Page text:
This offering of collected nonsense is a continuation of themes developed in a much earlier post of December 10, 2018.
diabetologist: a super-specialized endocrinologist who deals with diabetes mellitus and its control
Glycated hemoglobin (hemoglobin A1C), reflects a chemical influence of ambient glucose levels in blood. This simple but subtle alteration of hemoglobin carried by the blood's red cells was discovered in 1958. As the average lifespan of red cells in the blood is three to four months, the biochemical test of blood levels yields a number that reflects blood sugar control over the previous few months. Generally, as your diabetologist will explain, a value less than 7% has been found to reflect good control.
Authors' Note: The field of hematology encompasses a wide range of blood maladies, including anemias and clotting disorders. On our more encyclopedic blog "Edifying Nonsense", you can find a related blogpost with numerous verses on the latter topic. Click HERE for "To Clot, or Not to Clot". Authors' Note: (kap-SAY-sin, or kap-SAY-uh-sin)
Capsaicin is a chemical derived from hot peppers that creates a sensation of heat on the human skin and in the human mouth. Almost all other mammals also dislike the sensation, so the chemical has come to play a role as the major ingredient in many products touted for repelling mammalian pests.
Despite the mostly-true story related here, the drug has seldom been prescribed as a treatment by psychoanalysts or other psychiatrists. Moreover, the difficulty of repeated applications (repetition may be needed after each rainfall) to rooftop sites makes its use in this setting hazardous.
orthopod: a casual name for the orthopedic surgeon (surgical bone specialist)
For many sites in the upper and lower limbs where trauma has resulted in fracture with angulation or rotation of the fragments, surgical treatment ('ORIF, or open Reduction, Internal Fixation') has become the standard of treatment.
You can find out more about Pete's professional life by proceeding to a blogpost entitled "Breaking News: FUNNY BONES". Click HERE!
Authors' Note: 'dais' may apparently be pronounced DYE-uhs or DAY-uhs, although the authors had been familiar with only the former pronunciation.
Check out the version of this verse on our companion blog 'Daily Edifying Nonsense' for a photo-collage related to the above verse. Click HERE.
Authors' Note: 'Essential', an outdated-sounding modifier, is used to imply 'idiopathic', i.e. without known cause. There are some underlying risk factors, e.g. genetic disposition, and kidney disease, that may contribute, but well over 90% of hypertension is without a definable underyling cause. 'Essential hypertension' is a well-known (although archaic) term for your health-care provider, but is confusing and even counterintuitive for patients.
Authors' Note: Stitches: the Journal of Medical Humour is a monthly Canadian humour magazine. Founded by an Ontario family physician, the journal in its original paper format, became the most widely read Canadian medical journal, was licensed in a handful of other countries, and prevailed from 1990. Although targeted at the general public, drug advertisements for medical professionals originally bore the major costs of the project. Since 2007, the journal has survived in a reduced form as a monthly online publication; the author laments that it is no longer a widespread tool for waiting-room diversion.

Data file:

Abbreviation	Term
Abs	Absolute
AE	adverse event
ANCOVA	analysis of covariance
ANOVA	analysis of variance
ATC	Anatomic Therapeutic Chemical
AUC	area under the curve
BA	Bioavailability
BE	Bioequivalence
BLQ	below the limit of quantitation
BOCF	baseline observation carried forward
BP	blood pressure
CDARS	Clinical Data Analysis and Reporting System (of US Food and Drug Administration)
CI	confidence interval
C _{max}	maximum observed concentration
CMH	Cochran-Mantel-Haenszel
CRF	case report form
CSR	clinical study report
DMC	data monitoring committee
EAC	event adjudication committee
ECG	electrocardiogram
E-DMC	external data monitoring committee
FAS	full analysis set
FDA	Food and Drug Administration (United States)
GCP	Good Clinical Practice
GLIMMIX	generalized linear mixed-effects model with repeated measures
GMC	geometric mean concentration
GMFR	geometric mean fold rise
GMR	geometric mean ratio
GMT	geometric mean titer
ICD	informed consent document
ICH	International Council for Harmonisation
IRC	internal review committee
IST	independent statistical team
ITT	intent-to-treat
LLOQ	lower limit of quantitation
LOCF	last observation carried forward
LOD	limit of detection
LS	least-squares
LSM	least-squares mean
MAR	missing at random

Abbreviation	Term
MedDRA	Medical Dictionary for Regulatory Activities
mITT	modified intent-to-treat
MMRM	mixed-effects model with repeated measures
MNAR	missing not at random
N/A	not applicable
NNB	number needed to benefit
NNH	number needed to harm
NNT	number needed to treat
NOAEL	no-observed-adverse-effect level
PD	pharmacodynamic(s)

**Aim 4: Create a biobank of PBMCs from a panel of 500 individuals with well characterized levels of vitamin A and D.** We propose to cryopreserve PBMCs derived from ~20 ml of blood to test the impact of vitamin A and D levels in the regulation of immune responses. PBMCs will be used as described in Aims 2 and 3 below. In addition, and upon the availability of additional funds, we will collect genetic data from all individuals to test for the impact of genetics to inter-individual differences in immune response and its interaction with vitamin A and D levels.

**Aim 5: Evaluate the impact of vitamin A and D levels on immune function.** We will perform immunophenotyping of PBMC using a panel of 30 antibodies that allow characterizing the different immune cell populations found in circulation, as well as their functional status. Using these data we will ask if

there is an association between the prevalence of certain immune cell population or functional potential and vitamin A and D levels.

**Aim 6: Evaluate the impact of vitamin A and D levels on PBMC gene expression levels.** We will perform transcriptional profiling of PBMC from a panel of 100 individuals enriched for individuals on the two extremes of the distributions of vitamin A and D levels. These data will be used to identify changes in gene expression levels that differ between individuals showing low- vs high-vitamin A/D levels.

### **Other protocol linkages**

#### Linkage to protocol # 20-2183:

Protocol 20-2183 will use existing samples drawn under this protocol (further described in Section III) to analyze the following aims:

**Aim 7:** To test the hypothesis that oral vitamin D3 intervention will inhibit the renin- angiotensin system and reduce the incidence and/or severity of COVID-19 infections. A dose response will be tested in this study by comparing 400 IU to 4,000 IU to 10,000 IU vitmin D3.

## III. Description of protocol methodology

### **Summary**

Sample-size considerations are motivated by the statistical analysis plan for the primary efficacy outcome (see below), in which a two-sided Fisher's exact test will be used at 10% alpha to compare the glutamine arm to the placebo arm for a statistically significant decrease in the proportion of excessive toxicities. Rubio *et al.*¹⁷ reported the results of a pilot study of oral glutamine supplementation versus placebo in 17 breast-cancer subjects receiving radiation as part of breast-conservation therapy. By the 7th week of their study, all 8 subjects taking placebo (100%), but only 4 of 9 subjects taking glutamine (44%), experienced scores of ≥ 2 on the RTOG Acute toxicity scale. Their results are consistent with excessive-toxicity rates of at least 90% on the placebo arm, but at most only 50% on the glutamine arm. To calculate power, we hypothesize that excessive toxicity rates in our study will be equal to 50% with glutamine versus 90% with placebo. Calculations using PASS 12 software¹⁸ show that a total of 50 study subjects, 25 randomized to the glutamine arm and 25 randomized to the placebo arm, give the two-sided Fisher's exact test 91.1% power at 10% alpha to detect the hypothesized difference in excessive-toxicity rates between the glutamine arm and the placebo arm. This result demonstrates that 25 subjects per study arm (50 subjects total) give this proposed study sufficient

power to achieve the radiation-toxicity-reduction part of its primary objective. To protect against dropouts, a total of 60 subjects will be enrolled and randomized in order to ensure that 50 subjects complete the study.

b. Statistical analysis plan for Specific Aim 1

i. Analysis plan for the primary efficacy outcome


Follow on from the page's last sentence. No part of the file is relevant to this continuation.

Authors' Note: The rapid pace of scientific and technical developments in the field of medicine makes ongoing education for physicians essential. Moreover, regulatory bodies, conscious of public perception, promulgate standards for current best practices. ‘Maintenance of competence’, recertification’ and ‘lifelong learning’ have become buzzwords.
The serendipitous discovery in 1989 of the use of sildenafil (eventually marketed by Pfizer in 1998 as Viagra, 'a little blue pill' for erectile dysfunction) ushered in an era in which post-graduate medical conferences often featured updates on this now-treatable common disorder. The putative distribution of drug samples to lecture attendees is apocryphal.
Readers who appreciate wordplay might also enjoy a posting entitled 'electile dysfunction' that can be found by clicking HERE.
(mayd-SEHn sahn frohn-TYAYR)
Authors' Note: A small group of French doctors and journalists, in the wake of the horrific Biafran famine in 1971, founded Médecins Sans Frontières (occasionally for English speakers translated as Doctors Without Borders). Designed to deal with humanitarian crises in the developing world in regions beseiged by overt war, armed internal conflicts, epidemics and natural disasters, the charity has repeatedly distinguished itself, winning the Nobel Peace Prize in 1999. It currently operates in over seventy countries worldwide.
AND, HERE'S A LIST OF LINKS to collections of intriguing verses on other medical/dental topics that can now be found on various posts including:
and in 'brief sagas' including:
DIRECTION FOR WEB-TRAVELLERS:
To resume daily titillations on our blog 'Daily Illustrated Nonsense', click HERE. Once you arrive, you can select your time frame of interest from the calendar-based listings in the righthand margin, and check the daily offerings for any month in the years 2020 to the present. (As of September 2022, there are 1000 entries available on the Daily blog, and most of these are also presented here on 'Edifying Nonsense' in topic-based collections.)